Brent Schutte, CFA, is chief investment officer of the Northwestern Mutual Wealth Management Company.
Equities finished in the red for a third straight week as minutes from July’s Federal Reserve Board meeting raised concerns that the Fed may continue to raise interest rates in response to a resilient job market and strong wage growth. While the futures market shows that investors still believe the Fed will hold rates steady at its next meeting, expectations for a rate hike at the Fed’s November meeting have crept higher, and market pricing suggests the likelihood of a rate cut by the end of the year has fallen to less than 10 percent. To be sure, Fed rate futures contracts have been notoriously volatile over the past year, but the recent trend suggests investors may be revisiting what were (until a few weeks ago) widespread expectations for a soft landing.
We have been skeptical of the likelihood of a soft landing based on the ongoing strength of the job market and wage growth that has remained above 4 percent year over year since the post-COVID recovery took hold. The Fed views 4 percent as the upper end of acceptable wage increases because it represents the sum of the historical average 2 percent growth in worker productivity (worker output per hour) and the 2 percent in annual wage increases the Fed believes the economy can absorb without sparking an economically damaging rise in inflation. While the pace of wage gains has eased from its recent high of 7 percent in March 2022, the gains remain elevated at 4.8 percent, according to the July Nonfarm Payroll report. A sustained rise in productivity could offset some of the inflationary pressures of wage gains above the Fed’s target. However, we believe the Fed sees recent productivity gains as temporary and will be sensitive to signs, such as last week’s retail sales report, that show larger paychecks are fueling increased demand for goods and services.
The latest retail sales numbers from the U.S. Census Bureau shows overall retail sales in July were up 0.7 percent from June’s upwardly revised reading and well above Wall Street estimates of a 0.4 percent increase. The latest data shows retail sales are up 3.2 percent on a year-over-year basis. While the sales numbers are not adjusted for inflation, the latest monthly reading indicates that consumer purchases outstripped price increases in July. Despite the strength of the latest sales data, the future remains less clear. The Federal Reserve Bank of San Francisco believes that excess savings that consumers stockpiled during COVID will run out this quarter. The depletion of savings along with the resumption of student loan payment requirements in September is likely to put a crimp in spending habits for millions of consumers. These headwinds have been highlighted in earnings calls of some large national retailers who have noted that consumers are resilient but budget conscious and that retail sales may slow during the remainder of the year.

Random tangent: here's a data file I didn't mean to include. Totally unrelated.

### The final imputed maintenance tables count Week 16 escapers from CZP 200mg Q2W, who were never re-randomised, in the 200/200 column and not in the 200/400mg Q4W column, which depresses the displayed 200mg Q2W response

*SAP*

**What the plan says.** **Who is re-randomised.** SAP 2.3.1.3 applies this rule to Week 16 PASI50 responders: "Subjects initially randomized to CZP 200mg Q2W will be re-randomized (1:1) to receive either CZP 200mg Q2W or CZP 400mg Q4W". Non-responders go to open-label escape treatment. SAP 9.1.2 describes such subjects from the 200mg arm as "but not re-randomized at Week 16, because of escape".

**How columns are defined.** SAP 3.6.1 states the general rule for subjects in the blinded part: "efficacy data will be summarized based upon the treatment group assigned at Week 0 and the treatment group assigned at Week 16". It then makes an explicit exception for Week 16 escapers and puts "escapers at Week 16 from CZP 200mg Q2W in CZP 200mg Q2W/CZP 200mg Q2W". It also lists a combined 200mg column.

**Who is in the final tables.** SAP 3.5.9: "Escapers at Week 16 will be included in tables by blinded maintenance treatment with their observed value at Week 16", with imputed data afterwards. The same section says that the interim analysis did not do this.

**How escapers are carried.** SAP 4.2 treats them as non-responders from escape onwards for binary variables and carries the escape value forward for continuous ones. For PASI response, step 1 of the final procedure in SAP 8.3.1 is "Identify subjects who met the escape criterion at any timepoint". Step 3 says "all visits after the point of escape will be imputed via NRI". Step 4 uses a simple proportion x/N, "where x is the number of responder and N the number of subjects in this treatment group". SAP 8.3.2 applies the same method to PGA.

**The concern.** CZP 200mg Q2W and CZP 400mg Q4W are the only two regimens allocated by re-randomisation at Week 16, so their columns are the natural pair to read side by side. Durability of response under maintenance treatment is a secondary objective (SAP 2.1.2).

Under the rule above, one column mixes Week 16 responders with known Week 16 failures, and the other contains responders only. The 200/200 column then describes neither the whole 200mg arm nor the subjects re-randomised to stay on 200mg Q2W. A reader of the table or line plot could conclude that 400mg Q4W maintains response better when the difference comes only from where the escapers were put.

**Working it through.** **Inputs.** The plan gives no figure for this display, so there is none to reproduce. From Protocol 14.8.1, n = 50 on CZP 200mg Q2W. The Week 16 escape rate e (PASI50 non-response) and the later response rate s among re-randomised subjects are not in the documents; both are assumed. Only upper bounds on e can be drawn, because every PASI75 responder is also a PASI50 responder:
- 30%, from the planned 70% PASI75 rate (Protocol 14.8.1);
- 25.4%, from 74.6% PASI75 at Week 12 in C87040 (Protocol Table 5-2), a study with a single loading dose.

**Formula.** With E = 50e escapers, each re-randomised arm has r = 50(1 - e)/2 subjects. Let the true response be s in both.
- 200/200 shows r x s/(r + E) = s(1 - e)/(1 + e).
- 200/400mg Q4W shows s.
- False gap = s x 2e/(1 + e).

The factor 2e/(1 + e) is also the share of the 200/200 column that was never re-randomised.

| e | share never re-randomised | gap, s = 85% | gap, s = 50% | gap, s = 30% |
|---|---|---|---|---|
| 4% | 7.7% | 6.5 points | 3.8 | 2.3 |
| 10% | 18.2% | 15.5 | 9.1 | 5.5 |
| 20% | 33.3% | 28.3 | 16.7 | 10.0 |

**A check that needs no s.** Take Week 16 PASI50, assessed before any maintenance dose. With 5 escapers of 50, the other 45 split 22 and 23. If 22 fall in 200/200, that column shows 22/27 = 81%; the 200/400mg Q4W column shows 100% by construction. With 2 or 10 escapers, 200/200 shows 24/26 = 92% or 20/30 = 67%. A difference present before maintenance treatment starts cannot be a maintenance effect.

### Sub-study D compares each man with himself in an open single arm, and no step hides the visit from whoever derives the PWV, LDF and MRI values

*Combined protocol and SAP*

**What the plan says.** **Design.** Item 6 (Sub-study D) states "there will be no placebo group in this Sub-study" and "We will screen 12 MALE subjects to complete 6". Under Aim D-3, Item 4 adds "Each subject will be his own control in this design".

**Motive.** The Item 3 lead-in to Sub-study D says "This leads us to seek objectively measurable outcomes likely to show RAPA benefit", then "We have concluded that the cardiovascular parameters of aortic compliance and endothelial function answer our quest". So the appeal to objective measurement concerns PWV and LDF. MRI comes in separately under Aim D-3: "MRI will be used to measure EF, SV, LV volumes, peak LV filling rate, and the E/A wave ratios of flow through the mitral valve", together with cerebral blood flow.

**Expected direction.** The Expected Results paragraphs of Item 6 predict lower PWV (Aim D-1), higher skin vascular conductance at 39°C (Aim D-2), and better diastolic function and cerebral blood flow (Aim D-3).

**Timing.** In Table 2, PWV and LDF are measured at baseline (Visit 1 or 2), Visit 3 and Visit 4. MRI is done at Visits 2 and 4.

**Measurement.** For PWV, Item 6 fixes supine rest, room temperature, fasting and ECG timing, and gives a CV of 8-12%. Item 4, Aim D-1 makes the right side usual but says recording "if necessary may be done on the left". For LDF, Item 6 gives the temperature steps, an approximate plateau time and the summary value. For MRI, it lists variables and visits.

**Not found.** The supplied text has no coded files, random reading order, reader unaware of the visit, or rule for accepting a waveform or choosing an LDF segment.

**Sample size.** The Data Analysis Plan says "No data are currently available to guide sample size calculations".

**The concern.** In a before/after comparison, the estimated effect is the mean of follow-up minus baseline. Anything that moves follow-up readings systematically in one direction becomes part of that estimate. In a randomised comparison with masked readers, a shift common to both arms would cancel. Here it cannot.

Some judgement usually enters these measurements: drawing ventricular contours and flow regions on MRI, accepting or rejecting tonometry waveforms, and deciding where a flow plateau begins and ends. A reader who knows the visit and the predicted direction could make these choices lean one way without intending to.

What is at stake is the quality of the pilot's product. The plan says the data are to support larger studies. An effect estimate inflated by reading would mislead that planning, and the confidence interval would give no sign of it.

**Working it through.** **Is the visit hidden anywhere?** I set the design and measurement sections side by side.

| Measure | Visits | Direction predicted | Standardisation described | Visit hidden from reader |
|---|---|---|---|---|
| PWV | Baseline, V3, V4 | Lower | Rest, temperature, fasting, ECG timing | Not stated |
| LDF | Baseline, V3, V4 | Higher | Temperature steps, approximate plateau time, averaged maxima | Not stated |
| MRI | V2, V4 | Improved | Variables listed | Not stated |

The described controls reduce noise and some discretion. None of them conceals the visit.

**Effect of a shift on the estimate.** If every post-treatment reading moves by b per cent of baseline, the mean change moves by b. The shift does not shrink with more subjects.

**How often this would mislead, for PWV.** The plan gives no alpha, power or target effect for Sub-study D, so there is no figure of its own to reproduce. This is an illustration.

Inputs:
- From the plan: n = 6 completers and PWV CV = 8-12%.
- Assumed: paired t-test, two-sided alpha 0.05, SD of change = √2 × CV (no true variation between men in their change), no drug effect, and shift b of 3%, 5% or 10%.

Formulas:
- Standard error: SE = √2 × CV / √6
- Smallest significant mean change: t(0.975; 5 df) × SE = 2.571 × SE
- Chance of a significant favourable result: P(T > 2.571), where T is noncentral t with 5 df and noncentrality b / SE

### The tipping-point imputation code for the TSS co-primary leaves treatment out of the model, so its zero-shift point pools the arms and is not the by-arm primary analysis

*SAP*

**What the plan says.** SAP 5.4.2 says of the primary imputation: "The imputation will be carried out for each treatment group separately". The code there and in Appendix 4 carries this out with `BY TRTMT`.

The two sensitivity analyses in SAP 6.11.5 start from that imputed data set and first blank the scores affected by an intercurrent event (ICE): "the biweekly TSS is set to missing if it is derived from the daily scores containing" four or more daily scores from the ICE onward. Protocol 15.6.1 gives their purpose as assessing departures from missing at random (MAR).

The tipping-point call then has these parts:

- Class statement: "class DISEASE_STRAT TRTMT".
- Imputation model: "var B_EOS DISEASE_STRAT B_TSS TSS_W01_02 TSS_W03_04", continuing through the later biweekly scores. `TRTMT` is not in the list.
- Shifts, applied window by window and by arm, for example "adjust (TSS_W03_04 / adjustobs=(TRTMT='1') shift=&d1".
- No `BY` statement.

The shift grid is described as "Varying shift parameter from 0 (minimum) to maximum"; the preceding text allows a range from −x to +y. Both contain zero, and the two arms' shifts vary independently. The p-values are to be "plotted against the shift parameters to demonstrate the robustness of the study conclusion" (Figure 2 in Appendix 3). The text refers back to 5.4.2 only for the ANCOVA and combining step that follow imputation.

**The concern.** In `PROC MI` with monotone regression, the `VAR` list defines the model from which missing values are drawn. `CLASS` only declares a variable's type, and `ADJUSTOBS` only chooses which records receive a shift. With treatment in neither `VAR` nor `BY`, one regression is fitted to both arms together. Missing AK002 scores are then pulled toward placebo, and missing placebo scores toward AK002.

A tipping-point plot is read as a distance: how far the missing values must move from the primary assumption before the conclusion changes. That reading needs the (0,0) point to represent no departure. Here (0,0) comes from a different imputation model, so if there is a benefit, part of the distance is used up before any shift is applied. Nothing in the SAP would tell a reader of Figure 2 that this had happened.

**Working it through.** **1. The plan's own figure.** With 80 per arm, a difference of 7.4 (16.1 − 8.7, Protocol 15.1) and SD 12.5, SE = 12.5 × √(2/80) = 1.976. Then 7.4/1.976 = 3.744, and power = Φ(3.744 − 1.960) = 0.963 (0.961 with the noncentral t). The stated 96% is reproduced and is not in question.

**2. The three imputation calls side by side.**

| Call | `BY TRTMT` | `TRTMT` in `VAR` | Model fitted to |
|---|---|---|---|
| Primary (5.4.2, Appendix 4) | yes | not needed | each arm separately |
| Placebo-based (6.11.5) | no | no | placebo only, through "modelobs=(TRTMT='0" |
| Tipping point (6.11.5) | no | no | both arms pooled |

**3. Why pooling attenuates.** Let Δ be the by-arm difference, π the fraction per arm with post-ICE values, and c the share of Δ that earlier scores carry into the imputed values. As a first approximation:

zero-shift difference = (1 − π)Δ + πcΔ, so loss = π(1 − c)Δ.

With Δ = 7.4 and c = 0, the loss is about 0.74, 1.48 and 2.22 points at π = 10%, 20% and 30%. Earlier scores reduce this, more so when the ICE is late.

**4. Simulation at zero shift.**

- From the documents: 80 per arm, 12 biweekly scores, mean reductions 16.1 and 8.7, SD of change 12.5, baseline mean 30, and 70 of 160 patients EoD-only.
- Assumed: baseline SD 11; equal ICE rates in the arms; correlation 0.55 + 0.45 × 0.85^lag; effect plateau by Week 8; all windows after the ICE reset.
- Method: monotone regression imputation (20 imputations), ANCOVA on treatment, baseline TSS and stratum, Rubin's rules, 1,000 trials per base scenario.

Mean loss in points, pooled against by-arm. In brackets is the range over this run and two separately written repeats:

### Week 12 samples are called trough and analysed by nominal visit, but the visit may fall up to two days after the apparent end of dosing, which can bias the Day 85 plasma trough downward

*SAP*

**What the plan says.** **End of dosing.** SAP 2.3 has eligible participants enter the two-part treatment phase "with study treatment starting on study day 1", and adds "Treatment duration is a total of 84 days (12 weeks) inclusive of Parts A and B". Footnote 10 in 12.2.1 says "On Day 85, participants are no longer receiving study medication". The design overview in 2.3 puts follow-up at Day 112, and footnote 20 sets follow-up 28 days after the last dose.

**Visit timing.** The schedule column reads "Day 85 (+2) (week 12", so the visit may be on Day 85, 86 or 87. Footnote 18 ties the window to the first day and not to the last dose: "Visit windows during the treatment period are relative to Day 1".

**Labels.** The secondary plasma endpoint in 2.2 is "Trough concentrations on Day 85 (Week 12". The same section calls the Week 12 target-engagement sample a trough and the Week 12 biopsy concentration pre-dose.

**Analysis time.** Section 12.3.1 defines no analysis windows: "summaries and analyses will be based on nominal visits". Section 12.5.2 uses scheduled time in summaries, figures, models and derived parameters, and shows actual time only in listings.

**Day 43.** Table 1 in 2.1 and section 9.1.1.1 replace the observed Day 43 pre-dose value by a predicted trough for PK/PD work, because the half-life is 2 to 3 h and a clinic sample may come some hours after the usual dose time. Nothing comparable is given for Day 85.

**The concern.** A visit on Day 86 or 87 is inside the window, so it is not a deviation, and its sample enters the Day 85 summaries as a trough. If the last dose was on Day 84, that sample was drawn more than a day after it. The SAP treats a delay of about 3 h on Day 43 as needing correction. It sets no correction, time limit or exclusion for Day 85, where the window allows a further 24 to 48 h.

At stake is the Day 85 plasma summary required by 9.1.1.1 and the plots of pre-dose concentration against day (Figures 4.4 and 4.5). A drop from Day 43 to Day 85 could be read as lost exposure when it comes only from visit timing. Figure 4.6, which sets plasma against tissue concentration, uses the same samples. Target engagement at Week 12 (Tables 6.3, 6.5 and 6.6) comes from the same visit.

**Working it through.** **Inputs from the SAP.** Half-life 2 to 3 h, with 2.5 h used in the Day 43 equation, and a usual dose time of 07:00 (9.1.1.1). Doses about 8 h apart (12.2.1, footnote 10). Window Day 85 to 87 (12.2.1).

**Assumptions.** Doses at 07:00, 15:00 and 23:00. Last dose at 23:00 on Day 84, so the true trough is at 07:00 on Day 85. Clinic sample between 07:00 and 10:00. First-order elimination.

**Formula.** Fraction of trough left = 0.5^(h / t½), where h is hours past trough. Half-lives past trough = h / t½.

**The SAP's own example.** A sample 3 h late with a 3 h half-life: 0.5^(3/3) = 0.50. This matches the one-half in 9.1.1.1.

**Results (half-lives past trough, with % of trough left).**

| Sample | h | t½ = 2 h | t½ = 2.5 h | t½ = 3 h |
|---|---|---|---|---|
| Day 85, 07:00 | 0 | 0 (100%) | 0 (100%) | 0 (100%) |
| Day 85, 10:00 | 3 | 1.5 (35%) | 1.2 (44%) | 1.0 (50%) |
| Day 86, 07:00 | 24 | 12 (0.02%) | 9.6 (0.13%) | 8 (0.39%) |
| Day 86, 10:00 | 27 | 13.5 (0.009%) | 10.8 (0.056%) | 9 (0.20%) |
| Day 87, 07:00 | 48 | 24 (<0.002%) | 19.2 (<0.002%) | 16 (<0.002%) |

As such, we believe the Fed will continue to try to drain excess liquidity from the economy through high interest rates and quantitative tightening to reduce economic growth and take the steam out of rising wages. As liquidity continues to dry up, we believe spending levels will come down, and unfortunately unemployment will potentially rise, tipping the economy into a mild recession. Fortunately, with inflation falling as it has, the Fed should have room to cut rates to soften the blow of an economic downturn.
Wall Street Wrap
Industrial production remains lower than year-ago levels: Overall Industrial production rose 1.0 percent in July, according to the latest data from the Federal Reserve. Overall, the measure has been negative in two of the past three months, including June’s decline of 0.8 percent. Manufacturing, the largest component of industrial production, rose .5 percent, offsetting June’s .5 percent decline. July’s reading received a boost from automobile manufacturing, which was up 5.2 percent. All other factory output combined was up a much smaller 0.1 percent for the month. The latest reading marked a 0.7 percent decline in industrial production on a year-over-year basis. Negative year-over-year readings of this measure have historically coincided with recessions. To date, strength from the services side of the economy has so far been able to offset the manufacturing weakness. Whether services will be able to continue to carry the load is yet to be determined, especially given the tightening macro-economic conditions.
Forward-looking indicators point down: The latest Leading Economic Indicators (LEI) report from the Conference Board continues to suggest that the economy is either in recession or on the cusp of one. The July LEI reading declined 0.4 percent. The latest measure marks the 16th consecutive month of decline. The reading is now down 7.8 percent on an annualized basis over the past six months. Weakness continues to be widespread, with the six-month diffusion index (the measure of indicators showing improvement versus declines) registering just 30 percent. The Conference Board notes that when the diffusion index falls below 50, and the decline in the overall index is 4.2 percent or greater over the previous six months, the economy is in or on the cusp of recession. For context, the diffusion index first fell below 50 in April 2022, and the overall reading first exceeded the negative 4.2 level in June 2022.
While the LEI reading continues to suggest that a recession is likely in the coming months, the Coincident Economic Indicators (CEI), which measure current conditions, improved. However, the dispersion between the two (leading minus coincident indicators) remains in negative territory.